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The Journal Gazette

  • Photos by Rachel Von | The Journal Gazette Shemilla Parrish works on her niece Aaliyah Fomby's hair during The Art of Hair at Fort Wayne Museum of Art on Saturday.

  • Makeup artist Angie Gibsondemonstrates techniques on stage during the annual event, co-organized by Green Hair Revolution.

Sunday, November 19, 2017 1:00 am

Black women celebrate natural beauty at event

SHERRY SLATER | The Journal Gazette

A preschool book fair three years ago changed Angelica Sweeting's life.

When the Florida woman picked up her daughter that day, the tot had two Barbie books and a heavy heart.

“She said, 'Mommy, I don't feel pretty because I don't look like Barbie,'” Sweeting said. “She was only 3. It was heartbreaking.”

Sweeting got to work, designing a doll with darker skin, thicker lips, a wider nose and curly hair. After presenting the finished doll to Sophia, Sweeting saw a swift improvement in her daughter's self-esteem.

The University of Miami graduate shared her story Saturday during “The Art of Hair,” now in its fifth year at the Fort Wayne Museum of Art. Green Hair Revolution, a local group that promotes natural styles and products for black hair, was the co-organizer.

About 150 people attended the event, which included workshops, demonstrations, vendors, and a hair and fashion show.

Whitney Roberson said it was her second year attending the one-day affair.

“I love it,” she said. “It's just so great to see fashion and beauty products that are geared toward me.”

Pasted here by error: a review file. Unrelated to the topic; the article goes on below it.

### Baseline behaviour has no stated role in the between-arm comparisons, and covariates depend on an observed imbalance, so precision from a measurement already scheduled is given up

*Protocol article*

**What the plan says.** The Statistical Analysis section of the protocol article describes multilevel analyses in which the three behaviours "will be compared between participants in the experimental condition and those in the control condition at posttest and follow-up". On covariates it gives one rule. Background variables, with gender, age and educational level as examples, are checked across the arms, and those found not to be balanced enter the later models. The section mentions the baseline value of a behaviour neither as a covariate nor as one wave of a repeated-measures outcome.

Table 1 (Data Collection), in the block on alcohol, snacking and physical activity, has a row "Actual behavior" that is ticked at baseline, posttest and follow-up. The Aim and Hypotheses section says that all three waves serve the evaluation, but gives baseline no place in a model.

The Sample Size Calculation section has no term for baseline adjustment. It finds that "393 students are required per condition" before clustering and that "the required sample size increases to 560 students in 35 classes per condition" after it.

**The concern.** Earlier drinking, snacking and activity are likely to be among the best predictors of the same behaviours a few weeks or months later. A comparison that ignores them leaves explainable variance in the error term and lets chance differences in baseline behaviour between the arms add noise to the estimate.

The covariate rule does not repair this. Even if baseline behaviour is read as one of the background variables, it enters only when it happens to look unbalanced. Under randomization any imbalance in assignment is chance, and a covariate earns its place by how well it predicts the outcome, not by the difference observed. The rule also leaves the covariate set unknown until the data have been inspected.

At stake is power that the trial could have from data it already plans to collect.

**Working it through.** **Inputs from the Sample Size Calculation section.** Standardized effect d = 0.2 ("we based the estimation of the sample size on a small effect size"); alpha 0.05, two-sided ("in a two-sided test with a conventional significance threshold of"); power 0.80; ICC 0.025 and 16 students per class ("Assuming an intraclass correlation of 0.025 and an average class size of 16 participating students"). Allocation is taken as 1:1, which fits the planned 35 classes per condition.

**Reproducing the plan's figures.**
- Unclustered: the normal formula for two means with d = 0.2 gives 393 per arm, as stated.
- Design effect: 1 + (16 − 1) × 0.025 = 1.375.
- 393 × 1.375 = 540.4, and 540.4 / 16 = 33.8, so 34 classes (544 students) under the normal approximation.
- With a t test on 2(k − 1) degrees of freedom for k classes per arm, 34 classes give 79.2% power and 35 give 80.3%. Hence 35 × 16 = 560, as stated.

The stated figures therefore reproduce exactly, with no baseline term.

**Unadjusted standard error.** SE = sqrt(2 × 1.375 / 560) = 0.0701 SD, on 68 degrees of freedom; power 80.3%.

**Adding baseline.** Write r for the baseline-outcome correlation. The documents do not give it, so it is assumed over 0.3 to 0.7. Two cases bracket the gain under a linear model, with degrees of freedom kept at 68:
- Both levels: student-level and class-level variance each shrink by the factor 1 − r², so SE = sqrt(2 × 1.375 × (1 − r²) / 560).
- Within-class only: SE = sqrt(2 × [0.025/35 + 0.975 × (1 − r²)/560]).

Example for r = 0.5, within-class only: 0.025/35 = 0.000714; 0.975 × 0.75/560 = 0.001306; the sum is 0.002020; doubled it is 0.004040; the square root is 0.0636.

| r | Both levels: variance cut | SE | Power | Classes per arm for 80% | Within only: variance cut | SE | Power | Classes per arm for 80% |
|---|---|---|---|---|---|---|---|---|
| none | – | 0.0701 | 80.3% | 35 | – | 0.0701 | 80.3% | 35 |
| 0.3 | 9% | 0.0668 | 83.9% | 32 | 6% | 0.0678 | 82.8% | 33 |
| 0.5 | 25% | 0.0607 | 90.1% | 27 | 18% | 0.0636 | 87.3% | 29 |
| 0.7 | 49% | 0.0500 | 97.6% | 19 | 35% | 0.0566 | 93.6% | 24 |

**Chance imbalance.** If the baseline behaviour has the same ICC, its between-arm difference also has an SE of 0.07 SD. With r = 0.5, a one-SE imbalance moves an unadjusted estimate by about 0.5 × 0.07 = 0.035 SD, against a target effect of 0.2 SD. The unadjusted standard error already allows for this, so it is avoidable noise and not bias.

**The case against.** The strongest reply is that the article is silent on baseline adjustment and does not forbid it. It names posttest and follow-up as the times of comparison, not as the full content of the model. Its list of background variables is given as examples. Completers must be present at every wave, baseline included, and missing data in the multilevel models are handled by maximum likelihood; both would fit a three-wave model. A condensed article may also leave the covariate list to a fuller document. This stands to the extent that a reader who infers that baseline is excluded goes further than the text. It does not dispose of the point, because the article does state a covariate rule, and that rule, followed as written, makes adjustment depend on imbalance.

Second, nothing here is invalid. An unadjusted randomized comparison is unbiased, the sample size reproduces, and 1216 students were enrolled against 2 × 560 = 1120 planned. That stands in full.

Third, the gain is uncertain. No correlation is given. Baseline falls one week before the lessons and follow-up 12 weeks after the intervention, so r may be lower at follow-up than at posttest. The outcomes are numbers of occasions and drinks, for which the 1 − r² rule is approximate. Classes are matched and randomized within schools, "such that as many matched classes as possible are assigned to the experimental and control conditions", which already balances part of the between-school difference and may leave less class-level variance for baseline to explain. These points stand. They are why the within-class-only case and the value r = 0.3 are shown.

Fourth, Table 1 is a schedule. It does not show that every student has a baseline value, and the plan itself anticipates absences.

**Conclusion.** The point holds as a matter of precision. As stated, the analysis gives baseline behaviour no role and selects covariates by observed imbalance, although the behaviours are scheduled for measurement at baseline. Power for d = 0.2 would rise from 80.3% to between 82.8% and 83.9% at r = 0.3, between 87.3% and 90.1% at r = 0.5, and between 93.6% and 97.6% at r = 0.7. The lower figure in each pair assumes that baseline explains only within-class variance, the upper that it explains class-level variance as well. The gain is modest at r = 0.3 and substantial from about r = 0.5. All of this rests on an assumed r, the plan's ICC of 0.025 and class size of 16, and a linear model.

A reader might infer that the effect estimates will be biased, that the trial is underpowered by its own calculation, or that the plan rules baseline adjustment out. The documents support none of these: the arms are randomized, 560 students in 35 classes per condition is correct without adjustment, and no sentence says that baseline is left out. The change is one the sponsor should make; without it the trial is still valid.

The 29-year-old Fort Wayne woman also likes the idea of supporting local small businesses. Late in the afternoon, she'd bought some earrings and a T-shirt and was ready to cap off the day with a seated massage by Jay Marsaw of Jay's Essentials Touch.

Sweeting, the special guest, talked about her appearance on “Shark Tank,” when she and her husband, Jason, successfully struck a deal with Daymond John.

Although black dolls were available in some toy stores, their facial features were what Sweeting described as “very European.”

“I thought, 'Aha! It's finally a chance to quit my job and be an entrepreneur,'” she said after her formal presentation.

The Miami couple, who now have three daughters, have continued designing new dolls, including an upcoming line that matches personalities with super powers tied to various elements.

As demand grows, Sweeting expects Mayzeepedia, her business, will be able to ramp up production and lower its prices. The original line was priced at $89.99 each, but the dolls are on sale for $49 each during November.

One of the dolls' features is curly hair. Sweeting, who has long, braided hair, reflected on the event's theme – and its role in her life. 

As the mother of 6-year-old, 4-year-old and 3-month-old girls, she doesn't have much time for fussing with her own curls.

Black hair has so much texture that it tangles easily and gets very dry, she said. Moisturizer is a must.

It takes Sweeting about two hours to wash and detangle each head of hair. That's why she ministers to only one daughter a day and is teaching her husband how to help.

Health concerns have convinced Sweeting and others that natural and organic hair products are best.

Among the jewelry, makeup, T-shirts, scarves and other items for sale were Chocolate Kinks & Kurls natural and organic hair products.

Juanita Henderson, a local woman, designed the products with the help of a New Jersey cosmetic chemist. She launched her own product line in October 2016.

“We empower women on their journey to healthy, natural hair,” she said.

Some products in the assortment work with any type of hair, including Cocoa Creme, a clay wash and one of the most popular items.

Henderson, who bills herself as “The Kurl Koach,” has only one caution for her customers who are a little too enthusiastic about the all-natural products.

“It looks good, smells good,” she said, “but it will not taste good.”

sslater@jg.net